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When I got back, a guy was there standing out front, smoking a cigarette. He said his name was William a/k/a “Night Owl” and he was doing a SOBO section. We’d talked about how many people were supposed to have reservations tonight and if they’d show up. In the Great Smoky Mountains National Park, visitors must make reservations and obtain permits for most backcountry campsites and all shelters. When I planned my trip, I was going to do a loop in the park around Cosby Knob Shelter, but since it was full, I had to resort to this out-and-back instead. Supposedly 8 spots were reserved here tonight.

Wanting to top off before sundown, I grabbed my Platypus bladder and my water bottles and followed what seemed to be a path downhill following a ravine where I figured the piped spring was. The footing was slick with wet leaves and rocks, and a couple of times I almost bit it trying to negotiate my way down. I’d gone about 200 feet down and could HEAR a trickle of water, but couldn’t SEE it. There wasn’t any kind of worn down path, and that seemed odd, since this is a major stopping (or starting) point in the Smokies. Sometimes the mere act of getting to the water is a pain in the ass, and rarely is it a simple walk. After getting irritated, I figured I’d go back up to the shelter and ask Night Owl where the spring was. Imagine my reaction when he pointed to the piped spring, 15 feet away on the left hand side of the shelter. I’d walked right past it TWICE today. Stupid.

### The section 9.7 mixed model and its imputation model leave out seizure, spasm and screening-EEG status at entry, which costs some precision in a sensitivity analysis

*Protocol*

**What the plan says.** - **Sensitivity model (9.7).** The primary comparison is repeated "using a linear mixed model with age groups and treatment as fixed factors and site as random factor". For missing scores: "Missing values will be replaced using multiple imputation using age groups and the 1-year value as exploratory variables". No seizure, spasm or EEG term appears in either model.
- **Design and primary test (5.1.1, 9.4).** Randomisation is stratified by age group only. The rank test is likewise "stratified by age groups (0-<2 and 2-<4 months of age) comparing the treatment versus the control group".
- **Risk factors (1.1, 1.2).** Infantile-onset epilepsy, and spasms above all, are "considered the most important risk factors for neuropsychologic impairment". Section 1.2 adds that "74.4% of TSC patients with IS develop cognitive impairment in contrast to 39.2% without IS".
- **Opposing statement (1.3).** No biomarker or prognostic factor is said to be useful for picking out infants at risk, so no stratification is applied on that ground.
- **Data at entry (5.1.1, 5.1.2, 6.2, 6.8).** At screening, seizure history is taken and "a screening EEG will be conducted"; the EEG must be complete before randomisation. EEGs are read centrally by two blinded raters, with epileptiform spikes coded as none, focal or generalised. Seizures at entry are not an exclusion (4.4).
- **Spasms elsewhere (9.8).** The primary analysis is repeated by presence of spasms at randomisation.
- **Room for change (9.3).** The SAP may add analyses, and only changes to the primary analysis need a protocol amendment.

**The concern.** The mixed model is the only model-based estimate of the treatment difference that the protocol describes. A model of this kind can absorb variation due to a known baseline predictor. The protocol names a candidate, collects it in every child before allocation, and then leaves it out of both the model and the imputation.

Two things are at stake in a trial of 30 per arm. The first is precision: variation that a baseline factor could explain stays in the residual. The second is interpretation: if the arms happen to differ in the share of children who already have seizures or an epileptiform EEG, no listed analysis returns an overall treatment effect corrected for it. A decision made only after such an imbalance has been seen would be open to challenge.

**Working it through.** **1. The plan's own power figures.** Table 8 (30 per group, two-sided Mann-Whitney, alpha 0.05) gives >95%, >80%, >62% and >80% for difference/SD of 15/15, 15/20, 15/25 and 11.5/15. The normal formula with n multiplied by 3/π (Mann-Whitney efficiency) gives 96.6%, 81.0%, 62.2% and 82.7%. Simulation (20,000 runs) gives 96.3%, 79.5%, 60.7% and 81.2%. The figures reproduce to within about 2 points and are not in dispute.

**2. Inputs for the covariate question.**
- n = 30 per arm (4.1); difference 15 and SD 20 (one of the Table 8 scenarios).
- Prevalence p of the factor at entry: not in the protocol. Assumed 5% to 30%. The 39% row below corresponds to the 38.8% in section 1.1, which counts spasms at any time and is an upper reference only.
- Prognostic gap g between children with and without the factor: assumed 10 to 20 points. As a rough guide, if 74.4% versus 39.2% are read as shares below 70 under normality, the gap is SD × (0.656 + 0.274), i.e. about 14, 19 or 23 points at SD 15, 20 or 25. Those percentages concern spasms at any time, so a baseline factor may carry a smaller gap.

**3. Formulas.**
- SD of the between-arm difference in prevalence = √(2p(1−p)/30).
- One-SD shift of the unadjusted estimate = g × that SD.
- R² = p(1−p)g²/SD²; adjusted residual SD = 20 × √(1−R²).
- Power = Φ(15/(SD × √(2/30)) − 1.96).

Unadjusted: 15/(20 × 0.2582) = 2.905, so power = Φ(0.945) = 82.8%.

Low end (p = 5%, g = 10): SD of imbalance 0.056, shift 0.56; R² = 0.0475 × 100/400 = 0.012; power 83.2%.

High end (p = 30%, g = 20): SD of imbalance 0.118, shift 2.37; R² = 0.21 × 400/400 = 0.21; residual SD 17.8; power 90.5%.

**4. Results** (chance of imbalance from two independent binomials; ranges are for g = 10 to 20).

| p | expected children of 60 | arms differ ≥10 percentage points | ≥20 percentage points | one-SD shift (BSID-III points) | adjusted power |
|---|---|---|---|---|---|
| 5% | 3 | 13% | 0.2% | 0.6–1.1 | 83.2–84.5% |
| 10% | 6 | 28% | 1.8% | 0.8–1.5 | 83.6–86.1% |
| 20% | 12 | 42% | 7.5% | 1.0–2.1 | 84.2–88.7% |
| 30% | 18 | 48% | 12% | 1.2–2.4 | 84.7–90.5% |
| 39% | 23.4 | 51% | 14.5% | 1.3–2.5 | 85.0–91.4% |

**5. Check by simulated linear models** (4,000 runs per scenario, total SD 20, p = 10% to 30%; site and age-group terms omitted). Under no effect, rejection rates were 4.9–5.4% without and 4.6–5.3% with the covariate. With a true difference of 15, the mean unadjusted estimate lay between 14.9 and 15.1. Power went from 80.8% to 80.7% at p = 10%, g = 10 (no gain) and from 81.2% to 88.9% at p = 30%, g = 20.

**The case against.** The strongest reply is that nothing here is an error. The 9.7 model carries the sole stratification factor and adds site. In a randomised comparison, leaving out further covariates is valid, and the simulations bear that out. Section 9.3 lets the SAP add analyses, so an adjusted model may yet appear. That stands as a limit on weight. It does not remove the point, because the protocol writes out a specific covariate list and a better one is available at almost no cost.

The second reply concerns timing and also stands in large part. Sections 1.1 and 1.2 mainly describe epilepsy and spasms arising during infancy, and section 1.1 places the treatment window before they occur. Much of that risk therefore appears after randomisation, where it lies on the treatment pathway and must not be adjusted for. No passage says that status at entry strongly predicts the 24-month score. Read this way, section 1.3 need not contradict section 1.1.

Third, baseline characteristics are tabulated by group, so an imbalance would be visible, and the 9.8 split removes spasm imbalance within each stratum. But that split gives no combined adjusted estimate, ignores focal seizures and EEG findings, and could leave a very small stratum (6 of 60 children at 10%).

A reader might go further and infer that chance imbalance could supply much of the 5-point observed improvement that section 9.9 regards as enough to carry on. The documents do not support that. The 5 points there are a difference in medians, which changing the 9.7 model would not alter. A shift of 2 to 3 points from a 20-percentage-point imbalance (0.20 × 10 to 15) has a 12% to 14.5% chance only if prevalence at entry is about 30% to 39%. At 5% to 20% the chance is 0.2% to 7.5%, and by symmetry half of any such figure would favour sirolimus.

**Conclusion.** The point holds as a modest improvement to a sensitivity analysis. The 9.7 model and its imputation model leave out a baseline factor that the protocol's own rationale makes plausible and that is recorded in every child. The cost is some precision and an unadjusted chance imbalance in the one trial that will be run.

Once the sun started going down we chatted about our hikes, bears, gear, and typical stuff. He mentioned he lived in Knoxville and was doing a section hike for a week. We also talked about mice, and I mentioned my fear of one running across my face while I’m sleeping, which is why I hated staying in shelters. Imagine my dismay when he said, “I thought it would be too cold for them to be out, but there’s one up there in the rafters”. Great. Just GREAT. I shined my headlamp up in the corner and sure enough, the little bastard was looking right at me. “You just stay your a** up there tonight, little dude” I thought to myself.

The Davenport Gap Shelter has a fireplace, so when I asked if he was any good at starting a fire, he said “hell yeah, let’s get one burning”. It was pretty much dark out, but we soon got enough kindling and wood to last a couple of hours. Let me tell you that when the sun went down, it started getting cold as hell in that stone structure. I showed him the Solkoa fire cube that I always brought along in my fire kit. It’s a cubed igniter made of some high-speed chemical compound that catches a flame immediately, and even burns as it floats on water.

After we collected just a little more wood, Night Owl noticed that a rather large tree branch (obviously downed from the storm) had fallen right on top of the chimney, and the embers from the fire were flying right up into it. I’m glad he noticed that because 1- I didn’t see it until he pointed it out, and 2- I wouldn’t have been able to get up on the roof, much less move it myself. With disaster and a great Smoky Mountains wildfire averted, I settled in on the top platform, listening to the mouse scurrying on the roof and along the rafters, wondering if he was going to try to warm himself up in my sleeping bag tonight.

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Shelter register entry

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crossing the Pigeon River